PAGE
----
Posted by Paul Horwitz on October 12, 2007 at 03:12 PM in Current Affairs | Permalink


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Tracked on Oct 14, 2007 9:59:04 AM


I did watch the clips and she said that she wishes all Jews were perfected. Not the term I would have used, but most evangelical Christians would see Jews who have received Jesus as the fulfillment of Messianic Prophesy as “completed” or “fulfilled” Jews. This is not a deragatory term. Examples would be Jews For Jesus, an group of Jews who do believe Christ was the fulfillment of Messianic Prophesy.

I didn’t think she did a good job of explaining what she meant by the term “perfected”

Posted by: RPKINMD | Oct 15, 2007 9:52:36 AM

mullah cimoc say ann coulter dress slut and have big adam's apple but him dony deutsch the worse.

so obvious this the hit for rahm emmanuel and demo party against repub operative coulter.

him to pimping him religion. this the disgrace for book people.
donny him eager to please him masters and get the acclaim. him whole life purpose to get the acclaim for the mental problem. so often when the man act this way him the traitor and having the sex organ so small the woman to complainingand never the peace. for this needing the acclaim. easy target for intel professional predator.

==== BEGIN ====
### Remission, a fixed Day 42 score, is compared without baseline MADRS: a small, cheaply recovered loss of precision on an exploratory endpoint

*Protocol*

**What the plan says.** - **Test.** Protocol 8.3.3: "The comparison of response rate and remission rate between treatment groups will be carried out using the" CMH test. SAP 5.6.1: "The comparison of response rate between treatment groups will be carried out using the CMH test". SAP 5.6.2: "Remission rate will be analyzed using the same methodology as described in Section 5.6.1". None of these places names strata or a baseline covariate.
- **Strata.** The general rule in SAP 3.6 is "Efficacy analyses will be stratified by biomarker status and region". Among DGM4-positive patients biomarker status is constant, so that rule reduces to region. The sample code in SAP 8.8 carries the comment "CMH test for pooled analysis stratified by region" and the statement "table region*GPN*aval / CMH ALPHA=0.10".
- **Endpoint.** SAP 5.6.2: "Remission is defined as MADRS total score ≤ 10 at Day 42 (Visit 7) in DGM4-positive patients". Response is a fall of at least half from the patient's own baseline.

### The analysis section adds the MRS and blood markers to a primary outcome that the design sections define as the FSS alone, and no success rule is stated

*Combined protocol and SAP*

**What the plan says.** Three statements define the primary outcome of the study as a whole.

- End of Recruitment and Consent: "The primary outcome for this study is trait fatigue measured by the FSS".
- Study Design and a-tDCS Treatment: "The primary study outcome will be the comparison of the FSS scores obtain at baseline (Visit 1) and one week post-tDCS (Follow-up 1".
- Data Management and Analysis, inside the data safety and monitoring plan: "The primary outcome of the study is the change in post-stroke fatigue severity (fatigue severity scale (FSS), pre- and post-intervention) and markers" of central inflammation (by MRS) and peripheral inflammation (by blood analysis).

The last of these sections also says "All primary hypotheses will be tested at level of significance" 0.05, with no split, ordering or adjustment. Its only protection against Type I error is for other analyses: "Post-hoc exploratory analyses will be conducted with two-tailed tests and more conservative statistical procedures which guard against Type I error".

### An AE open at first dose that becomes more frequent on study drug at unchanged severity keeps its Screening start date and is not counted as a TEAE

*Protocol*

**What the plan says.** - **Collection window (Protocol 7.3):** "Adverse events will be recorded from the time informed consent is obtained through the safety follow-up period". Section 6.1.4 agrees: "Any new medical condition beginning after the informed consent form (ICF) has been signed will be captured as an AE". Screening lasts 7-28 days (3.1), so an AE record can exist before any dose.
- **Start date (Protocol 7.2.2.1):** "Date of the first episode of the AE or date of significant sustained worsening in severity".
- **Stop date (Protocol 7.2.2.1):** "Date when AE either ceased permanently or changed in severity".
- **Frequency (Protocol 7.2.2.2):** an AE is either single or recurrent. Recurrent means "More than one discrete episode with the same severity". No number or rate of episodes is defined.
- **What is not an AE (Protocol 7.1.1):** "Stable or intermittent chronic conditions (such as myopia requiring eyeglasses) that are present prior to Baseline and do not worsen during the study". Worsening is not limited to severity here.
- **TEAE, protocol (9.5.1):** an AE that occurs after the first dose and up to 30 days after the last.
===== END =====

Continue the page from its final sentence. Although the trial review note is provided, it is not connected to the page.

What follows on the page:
or maybe him just israeli agent? please for this information to prove

Posted by: mullah cimoc | Oct 12, 2007 7:44:19 PM

It does seem right that if one thought that belief in the tenets of Christianity was necessary to one's spiritual well-being, that would imply that we'd be individually better off as Christians. And this is perfectly compatible with a non-chauvinist view of the pluses of Christian identity that society wouldn't necessarily be better off (by whatever standard) if it were more Christian.

Whether Anne Coulter's observation is entitled to this charitable reading, I can't really say. I read the link and had more the impression that she thinks Christians tend to be happy, wholesome, well-adjusted folks (e.g., her describing the NYC GOP convention as her ideal of what a society should look like). On the other hand, Dave! (not me, btw) may have it right that we're assuming that Coulter's interview possesses far more intellectual heft than it really does. Her remarks are, as Paul suggests, more in the spirit of epater la bourgeoisie than a serious or coherent philosophy (hence I cringe whenever she, or John Stossel, or Lou Dobbs, are given the title of "public intellectual").

Posted by: Dave | Oct 12, 2007 7:12:02 PM

*Everyone* should be offended by Ann Coulter. Liberals, Conservatives, Christians, Jews, Men, Women... everyone should be offended by her, simply because I don't think she believes half of what she says. She clearly knows how to play the media and get a rise out of people to get a rise out of her paycheck. She should be ignored, because it's the only way she will ever go away.

Posted by: Dave! | Oct 12, 2007 5:28:32 PM